Links & Contents I Liked 258

Hi all,

Not much to report-the first part of the semester is done and lost of assignments are ready for reading and grading...

Development news: Humanitarian Evidence Week; Red Cross fraud in West Africa; why development finance institutions use tax havens; failed infrastructure projects in Ghana; local aid workers in Kenya; Oxfam & the aid industry's sexual harassment problem; how to fix Afghanistan? Inside Eritrea; Thousand Currents; Bright Magazine; development economics research; using social media for development research.

Our digital lives: The social cost of digital disruption in Nigeria; sexist travel Instagram.

Local aid workers in the Philippines.

Academia: Developing countries & predatory publishing; tech adoption in the classroom; open access fosters engagement.


New from aidnography

Development news
Gathering evidence on the diversity of humanitarian “languages”

From November 7th to 12th, you will discover, three times a day, initial evidence on the variation of terms used in humanitarian action. Based on an analysis of the geographical, sectoral and organisational diversity of actors intervening in crisis contexts, we will explore how this diversity is reflected in the way different groups of actors conceptualise humanitarianism.
The Humanitarian Encyclopedia with a range of interesting posts to mark Humanitarian Evidence Week.

Red Cross reports major fraud during West Africa Ebola outbreak

The International Federation of Red Cross and Red Crescent Societies has reported that as much as $6 million (5 million euros) may have been lost to fraud during the 2014-2016 Ebola outbreak in West Africa.
Sertan Sanderson for DW. Yes, fraud is always terrible-but a 5% loss seems neither totally unreasonable nor different from other industries I would imagine. Quite the opposite, the Pentagon would probably be happy if only 5% of its money was used in a fraudulent way...

Why Development Finance Institutions Use Tax Havens

The lack of evidence around the tax impact of using offshore vehicles is a thorny problem. The question of whether poor countries are deprived of tax revenues cannot be answered without specifying a realistic alternative, and that requires more than data—it requires informed but subjective judgements. But if it is wrong to ask DFIs to stop using tax havens, it is right to ask them to do more to enable public scrutiny of those investments. DFIs must invest effort into defining the tax implications of the offshore structures they use, and make that information public.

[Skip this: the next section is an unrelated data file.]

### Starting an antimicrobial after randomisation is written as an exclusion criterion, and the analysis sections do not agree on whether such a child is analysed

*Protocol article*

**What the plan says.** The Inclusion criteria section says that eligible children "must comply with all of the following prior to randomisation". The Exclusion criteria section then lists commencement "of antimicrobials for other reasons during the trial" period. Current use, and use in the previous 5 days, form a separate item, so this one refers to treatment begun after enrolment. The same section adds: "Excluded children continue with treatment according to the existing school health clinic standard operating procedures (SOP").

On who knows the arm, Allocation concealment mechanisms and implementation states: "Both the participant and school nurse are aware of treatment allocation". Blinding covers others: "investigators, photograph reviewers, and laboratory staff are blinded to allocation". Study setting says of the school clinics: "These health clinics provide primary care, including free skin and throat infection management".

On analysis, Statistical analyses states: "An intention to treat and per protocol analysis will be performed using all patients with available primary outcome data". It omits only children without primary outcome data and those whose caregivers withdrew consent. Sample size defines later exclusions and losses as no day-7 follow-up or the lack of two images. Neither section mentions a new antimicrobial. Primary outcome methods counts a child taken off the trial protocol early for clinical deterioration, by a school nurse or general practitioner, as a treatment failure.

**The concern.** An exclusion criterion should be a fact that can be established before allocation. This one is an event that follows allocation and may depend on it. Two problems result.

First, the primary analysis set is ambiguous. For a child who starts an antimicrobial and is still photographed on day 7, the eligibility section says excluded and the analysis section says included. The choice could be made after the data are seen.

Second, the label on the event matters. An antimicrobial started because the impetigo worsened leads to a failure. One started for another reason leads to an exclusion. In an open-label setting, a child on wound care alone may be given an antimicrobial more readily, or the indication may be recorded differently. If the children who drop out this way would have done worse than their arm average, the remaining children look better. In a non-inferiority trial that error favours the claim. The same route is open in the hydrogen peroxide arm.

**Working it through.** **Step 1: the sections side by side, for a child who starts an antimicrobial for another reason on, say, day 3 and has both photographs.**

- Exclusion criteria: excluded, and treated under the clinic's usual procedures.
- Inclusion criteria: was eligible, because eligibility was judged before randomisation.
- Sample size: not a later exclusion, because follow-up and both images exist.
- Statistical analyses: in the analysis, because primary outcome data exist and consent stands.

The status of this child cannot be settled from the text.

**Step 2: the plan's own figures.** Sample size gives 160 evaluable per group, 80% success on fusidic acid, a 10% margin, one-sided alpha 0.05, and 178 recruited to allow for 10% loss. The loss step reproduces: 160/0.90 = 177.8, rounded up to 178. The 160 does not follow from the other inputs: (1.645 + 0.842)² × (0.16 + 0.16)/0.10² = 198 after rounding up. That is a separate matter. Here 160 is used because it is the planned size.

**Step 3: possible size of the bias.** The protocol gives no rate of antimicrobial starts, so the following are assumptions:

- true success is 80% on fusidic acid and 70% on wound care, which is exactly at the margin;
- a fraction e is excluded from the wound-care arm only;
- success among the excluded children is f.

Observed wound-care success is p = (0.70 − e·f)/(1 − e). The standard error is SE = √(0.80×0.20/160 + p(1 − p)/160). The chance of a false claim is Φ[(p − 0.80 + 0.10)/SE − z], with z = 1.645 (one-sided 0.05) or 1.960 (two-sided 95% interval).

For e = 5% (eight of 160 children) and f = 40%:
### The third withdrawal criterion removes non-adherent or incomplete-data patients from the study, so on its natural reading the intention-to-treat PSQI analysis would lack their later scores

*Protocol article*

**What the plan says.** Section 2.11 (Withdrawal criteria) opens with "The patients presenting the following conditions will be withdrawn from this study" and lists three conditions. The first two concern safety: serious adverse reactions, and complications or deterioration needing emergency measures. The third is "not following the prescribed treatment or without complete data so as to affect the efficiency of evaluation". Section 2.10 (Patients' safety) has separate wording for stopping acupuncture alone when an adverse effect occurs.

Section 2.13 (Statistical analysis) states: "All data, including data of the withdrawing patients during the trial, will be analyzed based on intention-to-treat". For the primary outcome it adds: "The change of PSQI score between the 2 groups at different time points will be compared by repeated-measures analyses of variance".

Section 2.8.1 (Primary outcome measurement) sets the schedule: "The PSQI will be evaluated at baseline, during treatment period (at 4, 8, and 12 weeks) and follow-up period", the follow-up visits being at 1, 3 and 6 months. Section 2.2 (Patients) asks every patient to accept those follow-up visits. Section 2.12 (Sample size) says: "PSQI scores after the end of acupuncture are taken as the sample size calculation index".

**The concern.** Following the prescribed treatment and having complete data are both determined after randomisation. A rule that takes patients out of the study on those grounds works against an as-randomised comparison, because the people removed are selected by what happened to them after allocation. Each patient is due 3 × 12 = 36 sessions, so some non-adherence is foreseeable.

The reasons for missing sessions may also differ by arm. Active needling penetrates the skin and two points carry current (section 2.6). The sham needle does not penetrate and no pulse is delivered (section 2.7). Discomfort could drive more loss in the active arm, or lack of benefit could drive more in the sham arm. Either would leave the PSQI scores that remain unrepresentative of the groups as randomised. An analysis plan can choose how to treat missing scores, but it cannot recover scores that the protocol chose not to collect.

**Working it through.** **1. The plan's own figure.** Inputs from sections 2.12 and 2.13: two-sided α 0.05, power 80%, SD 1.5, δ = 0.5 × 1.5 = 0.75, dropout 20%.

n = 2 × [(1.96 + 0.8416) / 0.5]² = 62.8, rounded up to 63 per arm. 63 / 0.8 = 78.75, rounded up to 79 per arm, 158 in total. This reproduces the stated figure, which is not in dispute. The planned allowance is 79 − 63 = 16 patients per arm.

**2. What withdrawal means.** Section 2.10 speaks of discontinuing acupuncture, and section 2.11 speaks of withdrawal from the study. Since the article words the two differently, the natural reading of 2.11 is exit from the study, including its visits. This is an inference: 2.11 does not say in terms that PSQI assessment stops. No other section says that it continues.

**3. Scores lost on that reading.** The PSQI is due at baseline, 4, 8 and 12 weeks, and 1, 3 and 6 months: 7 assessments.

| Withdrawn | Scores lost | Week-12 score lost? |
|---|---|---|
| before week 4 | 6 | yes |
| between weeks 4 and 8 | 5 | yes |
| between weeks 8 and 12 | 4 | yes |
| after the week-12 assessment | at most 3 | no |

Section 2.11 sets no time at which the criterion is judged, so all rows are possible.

Paddy Carter for the Center for Global Development with an interesting addition to the #ParadisePaper debate and the complexities behind single and simple narratives of tax avoidance. But will there ever be enough 'good evidence' on this issue or is it better to reform offshore tax rules because it leaves aid organizations vulnerable to public critique?

Unfinished development projects in Ghana: Mechanising collective choice

The political economy of public service delivery is more complex than just corruption or the who-gets-what of distributive politics. It concerns collective decision-making in governments and the institutional structures and processes that shape it. While the example of unfinished infrastructure is a highly visible outcome of these interactions, it is far from the only one. Better understanding the relationship between these political and institutional forces is a task for reformers and researchers alike.